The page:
Dr.  Namita Singh, physician, Seattle Children’s: IBD is a multifactorial chronic disease. It is due to the overly active immune response to gastrointestinal (GI) enteric bacteria in genetically susceptible individuals, triggered by environmental factors. More than 200 genetic loci have been identified as playing a role in IBD, with some (i.e., NOD2) being associated with more progressive disease. Using our understanding of the inflammatory pathways affected in IBD, newer medications have been developed targeting these various pathways. The enteric bacteria, or GI microbiome, is known to be very different in IBD — with less diversity — than in healthy non-IBD patients. There has been an increase in IBD incidence worldwide over the past decade, suggesting a large impact in environmental factors rather than genomic shifts. For example, immigrants from countries with a lower prevalence of IBD assume a much higher risk when they immigrate to the United States, and their children even more so. The fastest-growing population is the pediatric Crohn’s disease population, and we are seeing IBD in very young patients as well.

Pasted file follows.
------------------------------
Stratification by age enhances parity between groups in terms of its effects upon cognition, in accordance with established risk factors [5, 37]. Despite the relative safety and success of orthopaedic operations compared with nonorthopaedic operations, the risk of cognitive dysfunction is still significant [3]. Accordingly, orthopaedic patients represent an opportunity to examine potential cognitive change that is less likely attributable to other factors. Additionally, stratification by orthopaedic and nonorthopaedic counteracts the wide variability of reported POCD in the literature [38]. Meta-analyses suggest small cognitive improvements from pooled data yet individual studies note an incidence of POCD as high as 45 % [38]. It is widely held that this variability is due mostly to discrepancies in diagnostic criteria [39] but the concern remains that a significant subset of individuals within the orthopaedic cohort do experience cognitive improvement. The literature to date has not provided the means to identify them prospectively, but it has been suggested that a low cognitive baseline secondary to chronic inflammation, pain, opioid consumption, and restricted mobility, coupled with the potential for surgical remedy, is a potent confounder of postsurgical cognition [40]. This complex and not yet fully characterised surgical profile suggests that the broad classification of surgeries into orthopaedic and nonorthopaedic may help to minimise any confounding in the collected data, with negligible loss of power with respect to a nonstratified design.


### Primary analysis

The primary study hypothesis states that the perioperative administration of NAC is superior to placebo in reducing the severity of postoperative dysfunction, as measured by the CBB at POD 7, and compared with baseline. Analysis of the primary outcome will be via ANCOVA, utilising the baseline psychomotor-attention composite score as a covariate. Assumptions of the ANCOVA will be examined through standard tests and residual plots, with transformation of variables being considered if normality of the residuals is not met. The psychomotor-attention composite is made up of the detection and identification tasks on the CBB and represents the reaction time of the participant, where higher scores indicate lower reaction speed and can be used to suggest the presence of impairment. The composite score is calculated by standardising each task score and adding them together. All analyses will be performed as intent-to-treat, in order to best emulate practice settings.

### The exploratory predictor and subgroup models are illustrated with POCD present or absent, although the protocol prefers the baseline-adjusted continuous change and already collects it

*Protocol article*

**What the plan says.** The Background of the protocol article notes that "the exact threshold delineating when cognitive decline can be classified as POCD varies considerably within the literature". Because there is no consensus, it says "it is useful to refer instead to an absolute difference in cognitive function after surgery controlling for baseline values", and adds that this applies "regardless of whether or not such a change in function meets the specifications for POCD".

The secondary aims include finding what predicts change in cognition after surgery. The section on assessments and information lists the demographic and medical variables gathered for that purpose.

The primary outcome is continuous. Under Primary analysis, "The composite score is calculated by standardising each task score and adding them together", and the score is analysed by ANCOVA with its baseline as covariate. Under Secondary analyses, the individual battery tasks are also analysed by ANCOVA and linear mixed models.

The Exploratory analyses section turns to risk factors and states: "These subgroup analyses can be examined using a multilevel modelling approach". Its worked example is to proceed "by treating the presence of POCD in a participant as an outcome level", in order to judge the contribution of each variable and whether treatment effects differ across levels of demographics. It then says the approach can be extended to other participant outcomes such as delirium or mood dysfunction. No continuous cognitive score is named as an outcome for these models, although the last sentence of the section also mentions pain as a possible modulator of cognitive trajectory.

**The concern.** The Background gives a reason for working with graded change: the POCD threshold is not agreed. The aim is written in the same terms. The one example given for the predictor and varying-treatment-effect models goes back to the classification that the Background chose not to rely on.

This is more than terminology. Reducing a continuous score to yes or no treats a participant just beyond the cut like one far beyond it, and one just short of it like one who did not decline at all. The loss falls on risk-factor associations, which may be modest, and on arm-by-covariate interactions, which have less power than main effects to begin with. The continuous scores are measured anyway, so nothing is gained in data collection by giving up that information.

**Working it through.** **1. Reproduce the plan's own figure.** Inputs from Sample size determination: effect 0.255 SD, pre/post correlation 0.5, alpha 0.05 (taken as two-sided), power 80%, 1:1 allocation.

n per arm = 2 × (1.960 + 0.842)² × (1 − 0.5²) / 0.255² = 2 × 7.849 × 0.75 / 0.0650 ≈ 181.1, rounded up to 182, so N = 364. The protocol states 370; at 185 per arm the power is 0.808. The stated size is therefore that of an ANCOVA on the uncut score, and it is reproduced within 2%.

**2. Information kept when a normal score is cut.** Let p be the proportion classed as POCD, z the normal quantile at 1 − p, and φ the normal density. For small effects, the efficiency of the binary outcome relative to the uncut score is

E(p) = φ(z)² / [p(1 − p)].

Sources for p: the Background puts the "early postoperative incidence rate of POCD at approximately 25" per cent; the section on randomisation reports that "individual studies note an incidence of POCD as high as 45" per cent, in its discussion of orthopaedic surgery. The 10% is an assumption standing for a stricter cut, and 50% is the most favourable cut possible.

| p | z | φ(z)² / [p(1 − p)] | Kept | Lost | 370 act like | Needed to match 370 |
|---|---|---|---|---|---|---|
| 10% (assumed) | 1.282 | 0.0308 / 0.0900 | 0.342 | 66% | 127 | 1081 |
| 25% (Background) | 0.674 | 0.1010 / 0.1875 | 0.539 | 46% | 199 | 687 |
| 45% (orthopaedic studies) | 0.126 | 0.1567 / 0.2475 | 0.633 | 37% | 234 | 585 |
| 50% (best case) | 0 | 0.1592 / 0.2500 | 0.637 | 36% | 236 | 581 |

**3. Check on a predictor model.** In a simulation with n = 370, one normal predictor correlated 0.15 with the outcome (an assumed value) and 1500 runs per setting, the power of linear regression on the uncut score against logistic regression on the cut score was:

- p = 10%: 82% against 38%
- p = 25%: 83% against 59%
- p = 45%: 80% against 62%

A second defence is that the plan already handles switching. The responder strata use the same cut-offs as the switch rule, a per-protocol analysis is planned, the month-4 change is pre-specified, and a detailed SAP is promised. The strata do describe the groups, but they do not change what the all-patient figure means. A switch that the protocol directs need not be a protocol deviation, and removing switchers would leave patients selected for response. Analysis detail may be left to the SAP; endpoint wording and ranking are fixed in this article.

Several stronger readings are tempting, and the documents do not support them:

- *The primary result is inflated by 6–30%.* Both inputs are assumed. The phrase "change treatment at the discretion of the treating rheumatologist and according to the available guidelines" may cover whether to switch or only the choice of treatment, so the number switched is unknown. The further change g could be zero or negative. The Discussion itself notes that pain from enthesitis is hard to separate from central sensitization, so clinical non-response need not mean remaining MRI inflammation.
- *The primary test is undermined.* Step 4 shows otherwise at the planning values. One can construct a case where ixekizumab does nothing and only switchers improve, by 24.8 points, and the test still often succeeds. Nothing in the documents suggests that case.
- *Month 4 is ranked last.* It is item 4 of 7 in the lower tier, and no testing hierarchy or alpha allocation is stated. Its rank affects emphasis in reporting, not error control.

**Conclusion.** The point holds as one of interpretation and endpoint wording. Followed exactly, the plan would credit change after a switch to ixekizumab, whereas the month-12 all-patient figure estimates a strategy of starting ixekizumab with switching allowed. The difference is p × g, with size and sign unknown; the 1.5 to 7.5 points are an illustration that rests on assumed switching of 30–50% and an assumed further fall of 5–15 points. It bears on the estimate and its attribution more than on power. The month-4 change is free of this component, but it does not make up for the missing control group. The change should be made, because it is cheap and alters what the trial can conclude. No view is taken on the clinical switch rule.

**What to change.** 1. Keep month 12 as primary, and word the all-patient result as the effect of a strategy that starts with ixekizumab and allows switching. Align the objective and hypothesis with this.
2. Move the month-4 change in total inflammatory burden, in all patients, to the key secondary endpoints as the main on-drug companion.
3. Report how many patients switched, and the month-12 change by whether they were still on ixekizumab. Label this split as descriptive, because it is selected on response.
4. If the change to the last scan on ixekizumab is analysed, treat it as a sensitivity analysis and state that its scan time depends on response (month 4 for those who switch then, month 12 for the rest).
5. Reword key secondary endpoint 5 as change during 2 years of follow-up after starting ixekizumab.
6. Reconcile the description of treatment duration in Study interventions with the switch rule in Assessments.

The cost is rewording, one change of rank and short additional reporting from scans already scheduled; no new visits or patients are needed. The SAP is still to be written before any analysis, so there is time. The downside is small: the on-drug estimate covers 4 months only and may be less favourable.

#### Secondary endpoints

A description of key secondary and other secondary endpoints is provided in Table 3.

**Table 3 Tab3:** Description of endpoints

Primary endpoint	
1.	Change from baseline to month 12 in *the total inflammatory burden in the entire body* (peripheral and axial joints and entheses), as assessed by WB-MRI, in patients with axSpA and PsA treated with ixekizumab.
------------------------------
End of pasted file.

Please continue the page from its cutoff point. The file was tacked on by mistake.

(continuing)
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Caring for Transgender Youth

A Q&A With Dr. Juanita Hodax

Dr. Juanita Hodax

Juanita Hodax

Who needs to make the referral, and what happens once the referral is placed?

Dr. Juanita Hodax, physician, Seattle Children’s: A patient can be referred to the Gender Clinic by one of their providers, or they can self-refer. Once a referral is placed, they will receive a call to first schedule an intake call with a social worker who is the Gender Clinic care coordinator. During the intake call, we get a brief history and discuss goals of the appointment and provide resources (for mental health providers, local community resources, etc.) that may be helpful to the patient and family even before they have their appointment. After the intake call is done, an appointment with a medical provider is made.